It is difficulty to try and write about Amnesia: The Dark Descent in a way that does justice to the game, as any kind of detailed recommendation cannot help but to defeat its own purpose. The game's appeal is all about mystery and the fear of the unknown. This article does its best to avoid heavy story spoilers, but analysis by definition is the very antithesis of both, and if you actually care about immersion and the power unfamiliarity, the experience will be the better the earlier you quit reading this article (or any kind of review) and start playing the game already. I'd even go as far as recommending to disable the ingame tutorials; the mechanics are not that complicated.
Amnesia begins with the protagonist waking up inside a dusty old castle, barely clinging to the memory of his own name - Daniel. Following a strange trail of purple freckles through the darkness, he soon stumbles upon a letter written by himself, telling him he drank an amnesia-inflicting potion to forget certain incidents, and one dreadful instruction: Find and murder an old man named Alexander of Brennenburg in the castle's Inner Sanctum.
The entire game is played through Daniel's eyes as he makes his way through the murky ruins, finding pieces of his own diary and other documents along the way, which reveal one by one the horrors that happened before the fateful drink of oblivion. Sometimes Daniel also gets visions of the past when he crosses locations that used to be familiar to him. The player remains in control during those, but the sight typically gets so bad that it's not feasible to do anything that goes beyond continuing to walk down a straight corridor. Like in the System Shock and Bioshock series, pretty much all of the narrative happened before the game, and it's left to the player to unearth the records of what happened. One by one, the notes reveal a truly bleak view into ancient horrors as well as the darkest voids of the human soul, and the fact that the majority of it is written by the player avatar himself makes the narrative feel all the more direct and "close to home."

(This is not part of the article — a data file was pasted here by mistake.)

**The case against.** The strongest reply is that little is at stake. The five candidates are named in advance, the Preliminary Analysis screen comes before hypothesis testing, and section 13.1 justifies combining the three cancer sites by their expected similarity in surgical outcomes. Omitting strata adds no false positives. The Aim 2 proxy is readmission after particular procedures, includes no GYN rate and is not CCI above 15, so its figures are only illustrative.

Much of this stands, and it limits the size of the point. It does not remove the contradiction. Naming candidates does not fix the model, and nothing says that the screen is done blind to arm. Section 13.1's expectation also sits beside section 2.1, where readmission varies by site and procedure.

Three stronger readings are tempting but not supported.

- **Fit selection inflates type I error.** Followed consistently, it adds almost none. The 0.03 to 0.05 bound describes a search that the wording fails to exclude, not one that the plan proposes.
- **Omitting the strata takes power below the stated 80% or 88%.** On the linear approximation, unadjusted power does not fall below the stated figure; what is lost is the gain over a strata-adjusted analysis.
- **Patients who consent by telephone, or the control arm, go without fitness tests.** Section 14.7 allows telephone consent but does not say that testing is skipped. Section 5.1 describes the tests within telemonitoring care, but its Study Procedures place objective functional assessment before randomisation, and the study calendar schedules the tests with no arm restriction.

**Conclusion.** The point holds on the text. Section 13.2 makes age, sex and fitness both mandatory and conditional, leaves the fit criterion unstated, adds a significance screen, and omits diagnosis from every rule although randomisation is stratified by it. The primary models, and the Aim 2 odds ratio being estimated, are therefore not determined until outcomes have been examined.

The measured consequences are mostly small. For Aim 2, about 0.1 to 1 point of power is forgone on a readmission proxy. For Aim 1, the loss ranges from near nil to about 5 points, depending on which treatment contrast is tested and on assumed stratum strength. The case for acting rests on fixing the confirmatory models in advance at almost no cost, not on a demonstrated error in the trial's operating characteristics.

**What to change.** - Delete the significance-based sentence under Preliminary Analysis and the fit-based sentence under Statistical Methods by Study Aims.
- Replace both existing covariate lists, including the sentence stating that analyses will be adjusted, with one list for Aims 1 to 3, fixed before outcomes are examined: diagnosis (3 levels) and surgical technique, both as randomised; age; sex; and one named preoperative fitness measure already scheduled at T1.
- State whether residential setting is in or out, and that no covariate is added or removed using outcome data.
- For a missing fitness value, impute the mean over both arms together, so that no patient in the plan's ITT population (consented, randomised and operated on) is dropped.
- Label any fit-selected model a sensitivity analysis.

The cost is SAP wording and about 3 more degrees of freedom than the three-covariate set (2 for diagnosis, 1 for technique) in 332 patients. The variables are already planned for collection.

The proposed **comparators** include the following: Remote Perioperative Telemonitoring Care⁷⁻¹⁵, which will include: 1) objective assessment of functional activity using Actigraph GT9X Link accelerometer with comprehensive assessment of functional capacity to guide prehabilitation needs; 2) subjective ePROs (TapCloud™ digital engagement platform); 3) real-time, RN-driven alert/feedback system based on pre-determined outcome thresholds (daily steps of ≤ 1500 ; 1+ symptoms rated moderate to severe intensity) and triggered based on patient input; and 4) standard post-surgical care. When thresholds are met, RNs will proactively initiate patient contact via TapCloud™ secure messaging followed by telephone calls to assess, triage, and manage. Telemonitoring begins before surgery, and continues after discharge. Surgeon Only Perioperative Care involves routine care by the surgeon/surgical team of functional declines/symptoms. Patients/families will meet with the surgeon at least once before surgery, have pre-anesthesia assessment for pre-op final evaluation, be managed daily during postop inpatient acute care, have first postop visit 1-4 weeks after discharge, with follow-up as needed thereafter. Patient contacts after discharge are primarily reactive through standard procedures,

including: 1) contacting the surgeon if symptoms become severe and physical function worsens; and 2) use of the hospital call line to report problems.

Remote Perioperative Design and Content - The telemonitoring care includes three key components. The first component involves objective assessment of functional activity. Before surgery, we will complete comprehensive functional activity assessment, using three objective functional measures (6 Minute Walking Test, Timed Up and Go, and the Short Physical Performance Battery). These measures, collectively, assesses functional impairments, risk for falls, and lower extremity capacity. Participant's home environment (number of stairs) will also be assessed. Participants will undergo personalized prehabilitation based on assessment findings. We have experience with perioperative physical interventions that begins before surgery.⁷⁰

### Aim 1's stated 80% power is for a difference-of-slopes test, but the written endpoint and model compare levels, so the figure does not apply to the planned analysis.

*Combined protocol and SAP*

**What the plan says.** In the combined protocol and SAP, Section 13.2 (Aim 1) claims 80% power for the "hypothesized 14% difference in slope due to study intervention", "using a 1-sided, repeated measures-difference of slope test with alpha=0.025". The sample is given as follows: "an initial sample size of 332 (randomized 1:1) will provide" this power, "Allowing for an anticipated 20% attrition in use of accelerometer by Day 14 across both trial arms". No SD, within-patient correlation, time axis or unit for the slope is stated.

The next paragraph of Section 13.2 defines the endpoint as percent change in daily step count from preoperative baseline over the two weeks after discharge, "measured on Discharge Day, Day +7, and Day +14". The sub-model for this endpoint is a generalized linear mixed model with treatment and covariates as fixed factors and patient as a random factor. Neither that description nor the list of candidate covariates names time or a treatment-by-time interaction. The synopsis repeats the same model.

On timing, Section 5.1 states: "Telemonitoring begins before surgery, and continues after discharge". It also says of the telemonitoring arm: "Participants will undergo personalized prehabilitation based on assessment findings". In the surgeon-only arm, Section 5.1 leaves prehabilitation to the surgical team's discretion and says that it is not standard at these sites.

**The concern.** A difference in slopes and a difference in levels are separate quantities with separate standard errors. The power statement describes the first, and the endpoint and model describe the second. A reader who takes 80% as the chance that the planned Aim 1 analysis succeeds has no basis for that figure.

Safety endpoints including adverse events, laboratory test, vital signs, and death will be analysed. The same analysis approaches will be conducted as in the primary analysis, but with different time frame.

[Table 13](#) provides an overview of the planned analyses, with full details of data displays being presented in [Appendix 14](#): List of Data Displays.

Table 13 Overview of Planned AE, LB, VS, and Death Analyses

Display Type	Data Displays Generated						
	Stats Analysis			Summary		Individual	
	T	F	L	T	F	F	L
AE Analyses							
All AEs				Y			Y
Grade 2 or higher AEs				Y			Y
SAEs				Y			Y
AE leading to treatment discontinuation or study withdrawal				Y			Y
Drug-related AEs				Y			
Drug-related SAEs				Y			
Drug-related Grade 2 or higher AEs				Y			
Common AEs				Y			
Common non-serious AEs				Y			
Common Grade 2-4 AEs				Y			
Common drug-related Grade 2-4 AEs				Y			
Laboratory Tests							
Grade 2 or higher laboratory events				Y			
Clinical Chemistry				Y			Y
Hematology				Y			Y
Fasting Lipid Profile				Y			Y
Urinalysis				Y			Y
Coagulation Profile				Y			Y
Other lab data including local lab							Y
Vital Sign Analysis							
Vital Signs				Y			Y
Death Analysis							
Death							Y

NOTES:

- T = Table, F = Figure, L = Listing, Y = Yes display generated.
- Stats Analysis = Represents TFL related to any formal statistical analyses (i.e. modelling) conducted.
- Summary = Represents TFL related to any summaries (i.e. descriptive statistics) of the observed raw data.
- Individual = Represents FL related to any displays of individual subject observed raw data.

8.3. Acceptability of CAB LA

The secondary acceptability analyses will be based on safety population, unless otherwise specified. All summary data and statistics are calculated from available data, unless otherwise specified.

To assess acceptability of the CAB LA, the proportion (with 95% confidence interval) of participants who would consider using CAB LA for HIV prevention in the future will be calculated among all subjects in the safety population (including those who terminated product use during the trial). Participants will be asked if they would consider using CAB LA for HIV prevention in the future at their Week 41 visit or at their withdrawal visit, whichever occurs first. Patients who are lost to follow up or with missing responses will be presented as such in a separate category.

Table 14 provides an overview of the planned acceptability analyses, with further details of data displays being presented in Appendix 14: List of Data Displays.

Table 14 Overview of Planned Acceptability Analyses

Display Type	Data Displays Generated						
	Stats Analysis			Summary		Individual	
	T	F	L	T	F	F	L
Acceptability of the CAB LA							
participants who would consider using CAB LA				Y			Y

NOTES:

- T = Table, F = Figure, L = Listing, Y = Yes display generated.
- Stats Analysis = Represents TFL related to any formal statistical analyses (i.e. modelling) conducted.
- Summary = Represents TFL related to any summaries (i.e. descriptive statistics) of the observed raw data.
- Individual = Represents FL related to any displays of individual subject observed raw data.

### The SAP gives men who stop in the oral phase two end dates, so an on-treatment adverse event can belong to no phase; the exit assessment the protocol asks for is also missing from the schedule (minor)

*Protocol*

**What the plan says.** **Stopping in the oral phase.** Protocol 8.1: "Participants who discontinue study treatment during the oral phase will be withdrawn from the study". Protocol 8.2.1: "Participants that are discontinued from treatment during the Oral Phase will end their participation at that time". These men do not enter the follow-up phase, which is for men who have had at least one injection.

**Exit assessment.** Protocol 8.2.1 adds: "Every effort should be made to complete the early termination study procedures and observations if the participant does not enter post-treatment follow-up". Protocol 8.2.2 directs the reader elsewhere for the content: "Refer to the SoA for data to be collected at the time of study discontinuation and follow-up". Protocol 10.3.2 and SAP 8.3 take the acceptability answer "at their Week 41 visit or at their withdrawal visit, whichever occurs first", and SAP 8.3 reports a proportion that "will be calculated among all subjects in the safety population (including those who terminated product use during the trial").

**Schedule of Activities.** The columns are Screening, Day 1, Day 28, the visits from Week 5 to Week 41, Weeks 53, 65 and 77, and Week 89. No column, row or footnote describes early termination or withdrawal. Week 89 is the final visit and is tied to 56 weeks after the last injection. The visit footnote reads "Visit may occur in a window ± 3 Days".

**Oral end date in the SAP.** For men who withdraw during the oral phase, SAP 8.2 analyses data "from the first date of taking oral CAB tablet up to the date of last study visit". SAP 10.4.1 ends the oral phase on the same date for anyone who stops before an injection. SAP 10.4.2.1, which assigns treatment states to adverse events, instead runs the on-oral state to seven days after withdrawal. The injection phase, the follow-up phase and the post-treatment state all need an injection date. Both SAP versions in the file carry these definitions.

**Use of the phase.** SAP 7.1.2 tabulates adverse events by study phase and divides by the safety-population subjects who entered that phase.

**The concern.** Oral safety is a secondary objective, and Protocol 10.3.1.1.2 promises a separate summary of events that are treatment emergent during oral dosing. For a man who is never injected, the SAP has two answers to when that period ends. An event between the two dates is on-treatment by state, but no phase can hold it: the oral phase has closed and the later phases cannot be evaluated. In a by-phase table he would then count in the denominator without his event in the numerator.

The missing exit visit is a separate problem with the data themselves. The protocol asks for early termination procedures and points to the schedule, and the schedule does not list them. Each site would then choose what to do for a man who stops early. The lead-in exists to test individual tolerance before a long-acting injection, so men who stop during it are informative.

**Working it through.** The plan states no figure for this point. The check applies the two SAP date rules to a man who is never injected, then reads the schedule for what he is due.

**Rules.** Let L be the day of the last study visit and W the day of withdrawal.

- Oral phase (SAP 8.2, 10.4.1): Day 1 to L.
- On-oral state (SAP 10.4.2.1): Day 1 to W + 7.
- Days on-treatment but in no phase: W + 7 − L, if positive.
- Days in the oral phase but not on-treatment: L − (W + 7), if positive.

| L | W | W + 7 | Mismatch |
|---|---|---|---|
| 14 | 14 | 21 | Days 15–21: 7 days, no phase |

Most of the castle is shrouded in darkness, but one gets an immediate sense that the shadows are not good for your health - when staying in unlit areas for too long, your senses get twisted, you start hearing noises and hallucinate about what may lie in the shadows. Compared to a game like Eternal Darkness, however, the "sanity effects" are rather subtle, no fourth-wall breaking stuff here. The game does a very great simulation of the need to adjust your eyes to the surroundings for a few seconds after diving into the darkness, too. Throughout the castle, Daniel finds tinderboxes that enable him to light candles and torches to drive out the darkness. He also gets a mobile light source in form of a lantern, but it has to be fueled with oil regularly.
Amnesia manages to instill a fear of the darkness into the player without throwing in any kind of horrible monster or obvious immediate threat for hours. Early on, players will find themselves clinging to brooms and chairs to arm themselves against the dangers that might lurk in the unknown. And as soon as one gets over the fear of the darkness, the game draws attention to other menacing uncertainties, like murky water. Eventually it even drives you to seek out the darkness, as it eventually turns out the only protection against greater evils. The castle also soon starts to get infected by an unhealthy-looking red taint, that actually hurts Daniel and obstructs his progress. On the other hand it takes its due time to introduce its monstrosities; at first you'll just see shadows scuffling through dark corridors from afar, and for a long time it is everything but clear whether or not they're just products of the protagonist's imagination. When they finally strike, however, they strike fiercely, and carry more potential to inflict terror than all the creatures of Raccoon City and Silent Hill combined. The atmosphere in the castle is truly phenomenal, and the crawling bugs and other gross-out moments are genuinely disgusting.